Co-organised by the Italian Co-Chair of the G20 Anti-Corruption Working Group and the OECD, participants discussed progress in advancing the key elements of the global anti-corruption agenda and innovative solutions to address the latest challenges facing countries, business and civil society.
Developed by companies, for companies, with assistance from the OECD, UNODC, and World Bank, this Handbook serves as a useful, practical tool for companies seeking compliance advice in one, easy-to-reference publication. It brings together the major business guidance instruments for companies and illustrates them using real-life, anonymised case studies provided by companies.
This page gives you access to the OECD Anti-Bribery Convention and related instruments (Commentaries on the Convention, 2009 Revised Recommendation, 2009 Recommendation on Tax Deductibility of Bribes, and other related instruments).
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The following principles build on practice developed by G20 countries and beyond regarding Mutual Legal Assistance (MLA), and identify mechanisms that have proven useful for addressing related challenges.
In the context of the G20 efforts to fight corruption, the G20 Anti-corruption Working Group has asked the OECD to lead the work examining the impact of corrupt practices and anti-corruption policies on economic growth and development, resulting in this Issues Paper to be presented to the G20 Leaders at the St. Petersburg Summit in September.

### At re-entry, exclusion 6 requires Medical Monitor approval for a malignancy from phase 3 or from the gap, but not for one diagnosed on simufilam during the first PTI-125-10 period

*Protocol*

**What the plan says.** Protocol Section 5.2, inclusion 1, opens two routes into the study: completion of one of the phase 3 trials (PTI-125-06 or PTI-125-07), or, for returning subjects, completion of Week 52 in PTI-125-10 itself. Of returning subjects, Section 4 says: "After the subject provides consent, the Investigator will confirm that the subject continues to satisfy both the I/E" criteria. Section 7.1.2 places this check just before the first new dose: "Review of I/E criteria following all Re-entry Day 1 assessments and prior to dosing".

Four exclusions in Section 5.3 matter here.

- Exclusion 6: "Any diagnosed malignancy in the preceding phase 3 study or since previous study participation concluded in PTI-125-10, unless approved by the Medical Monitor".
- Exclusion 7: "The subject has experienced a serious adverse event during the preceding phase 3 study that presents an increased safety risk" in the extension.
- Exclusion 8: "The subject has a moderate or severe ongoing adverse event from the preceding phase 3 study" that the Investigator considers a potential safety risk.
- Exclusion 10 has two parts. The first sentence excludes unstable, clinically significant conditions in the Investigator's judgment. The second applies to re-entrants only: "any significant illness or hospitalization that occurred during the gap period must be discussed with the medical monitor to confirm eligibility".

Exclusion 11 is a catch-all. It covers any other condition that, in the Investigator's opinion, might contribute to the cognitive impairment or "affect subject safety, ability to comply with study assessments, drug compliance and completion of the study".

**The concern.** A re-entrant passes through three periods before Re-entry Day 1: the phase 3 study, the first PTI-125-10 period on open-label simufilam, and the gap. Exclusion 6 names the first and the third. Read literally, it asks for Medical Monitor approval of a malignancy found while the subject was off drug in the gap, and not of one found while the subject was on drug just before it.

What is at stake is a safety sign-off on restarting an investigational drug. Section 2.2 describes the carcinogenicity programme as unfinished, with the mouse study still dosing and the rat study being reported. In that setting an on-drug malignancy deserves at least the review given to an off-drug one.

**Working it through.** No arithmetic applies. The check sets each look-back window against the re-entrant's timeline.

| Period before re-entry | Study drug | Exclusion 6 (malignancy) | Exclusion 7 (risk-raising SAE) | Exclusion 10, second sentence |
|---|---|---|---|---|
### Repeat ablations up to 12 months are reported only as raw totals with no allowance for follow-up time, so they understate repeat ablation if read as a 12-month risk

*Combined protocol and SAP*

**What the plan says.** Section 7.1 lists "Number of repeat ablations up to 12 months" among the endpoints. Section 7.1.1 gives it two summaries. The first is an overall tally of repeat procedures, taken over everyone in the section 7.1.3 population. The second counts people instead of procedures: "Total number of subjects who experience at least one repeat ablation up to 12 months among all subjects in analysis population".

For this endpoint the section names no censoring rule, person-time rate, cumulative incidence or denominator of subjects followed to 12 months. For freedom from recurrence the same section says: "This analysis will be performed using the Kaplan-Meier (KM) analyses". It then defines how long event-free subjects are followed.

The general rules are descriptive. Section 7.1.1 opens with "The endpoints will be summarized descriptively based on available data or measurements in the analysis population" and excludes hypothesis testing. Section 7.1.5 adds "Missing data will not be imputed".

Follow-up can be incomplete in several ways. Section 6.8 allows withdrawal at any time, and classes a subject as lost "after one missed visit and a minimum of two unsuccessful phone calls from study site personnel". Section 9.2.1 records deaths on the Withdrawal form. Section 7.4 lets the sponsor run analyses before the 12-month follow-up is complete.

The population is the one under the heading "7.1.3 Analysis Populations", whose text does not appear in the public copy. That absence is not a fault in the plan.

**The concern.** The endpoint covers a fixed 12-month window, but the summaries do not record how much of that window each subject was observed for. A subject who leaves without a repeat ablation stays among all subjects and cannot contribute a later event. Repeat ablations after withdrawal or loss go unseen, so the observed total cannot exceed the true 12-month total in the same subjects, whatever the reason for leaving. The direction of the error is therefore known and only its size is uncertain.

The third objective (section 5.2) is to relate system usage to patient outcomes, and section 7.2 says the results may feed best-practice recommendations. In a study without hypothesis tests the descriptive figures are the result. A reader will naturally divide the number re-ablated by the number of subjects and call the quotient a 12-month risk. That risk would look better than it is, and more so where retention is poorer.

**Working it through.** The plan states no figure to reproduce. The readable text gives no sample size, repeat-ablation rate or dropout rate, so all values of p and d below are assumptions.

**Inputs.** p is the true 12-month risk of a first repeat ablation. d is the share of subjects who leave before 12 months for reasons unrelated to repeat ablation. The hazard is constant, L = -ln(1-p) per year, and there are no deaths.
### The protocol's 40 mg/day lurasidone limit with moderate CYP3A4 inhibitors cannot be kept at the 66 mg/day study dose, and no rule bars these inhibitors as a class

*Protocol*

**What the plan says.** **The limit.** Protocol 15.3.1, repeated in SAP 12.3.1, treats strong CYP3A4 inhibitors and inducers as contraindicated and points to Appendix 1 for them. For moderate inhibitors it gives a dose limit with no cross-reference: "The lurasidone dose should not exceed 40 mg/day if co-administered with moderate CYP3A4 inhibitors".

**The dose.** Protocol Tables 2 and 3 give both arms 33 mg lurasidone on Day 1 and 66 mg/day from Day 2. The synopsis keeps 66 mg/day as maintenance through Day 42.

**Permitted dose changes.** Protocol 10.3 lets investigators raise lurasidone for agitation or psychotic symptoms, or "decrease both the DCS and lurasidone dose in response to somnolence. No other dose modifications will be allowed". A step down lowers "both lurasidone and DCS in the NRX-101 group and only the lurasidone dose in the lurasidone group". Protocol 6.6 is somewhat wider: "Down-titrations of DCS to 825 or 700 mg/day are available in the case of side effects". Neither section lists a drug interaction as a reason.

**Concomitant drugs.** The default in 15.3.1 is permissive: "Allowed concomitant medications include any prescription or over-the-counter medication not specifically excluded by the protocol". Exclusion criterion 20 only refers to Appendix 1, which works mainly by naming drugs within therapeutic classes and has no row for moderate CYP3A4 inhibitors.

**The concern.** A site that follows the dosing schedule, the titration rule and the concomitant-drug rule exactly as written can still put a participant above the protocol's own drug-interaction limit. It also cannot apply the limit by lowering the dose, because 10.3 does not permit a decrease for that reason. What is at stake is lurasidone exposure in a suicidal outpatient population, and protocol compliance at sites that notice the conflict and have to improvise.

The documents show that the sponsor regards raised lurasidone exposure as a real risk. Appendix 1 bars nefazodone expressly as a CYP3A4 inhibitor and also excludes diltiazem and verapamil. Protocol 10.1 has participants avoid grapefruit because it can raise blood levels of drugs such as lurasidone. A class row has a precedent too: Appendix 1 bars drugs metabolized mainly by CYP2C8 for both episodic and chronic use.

Co-organised by the G20 Russian Presidency and the OECD, with UNODC support, this conference focused on promoting transparency and integrity in organising sport and other major events and cutting-edge measures for governments and business to combat corruption.
Secretary-General Angel Gurría welcomes the OECD Working Group on Bribery, the G20 Anti-Corruption Working Group and the B20 Task Force on Anti-Corruption as the G20 Working Group will discuss and agree on its new Action Plan.
The economic crisis that started in 2007 gave rise to a crisis of legitimacy and a widespread collapse of trust in markets, in firms, and in the governance of our economies. We need to build up that trust again and the OECD Guidelines for Multinational Enterprises and the OECD Anti-Bribery Convention are essential tools for fighting bribery and promoting responsible corporate behaviour.
Can I afford to heat my home this winter? Find a job and feed my family? Get treatment if I am sick? Will there be a decent education for my children, and an adequate pension for me? These questions affect us all, but in an interdependent globalised world, who is responsible for solving them?
The OECD's CleanGovBiz Initiative supports governments, business and civil society in their efforts to build integrity and fight corruption across the board.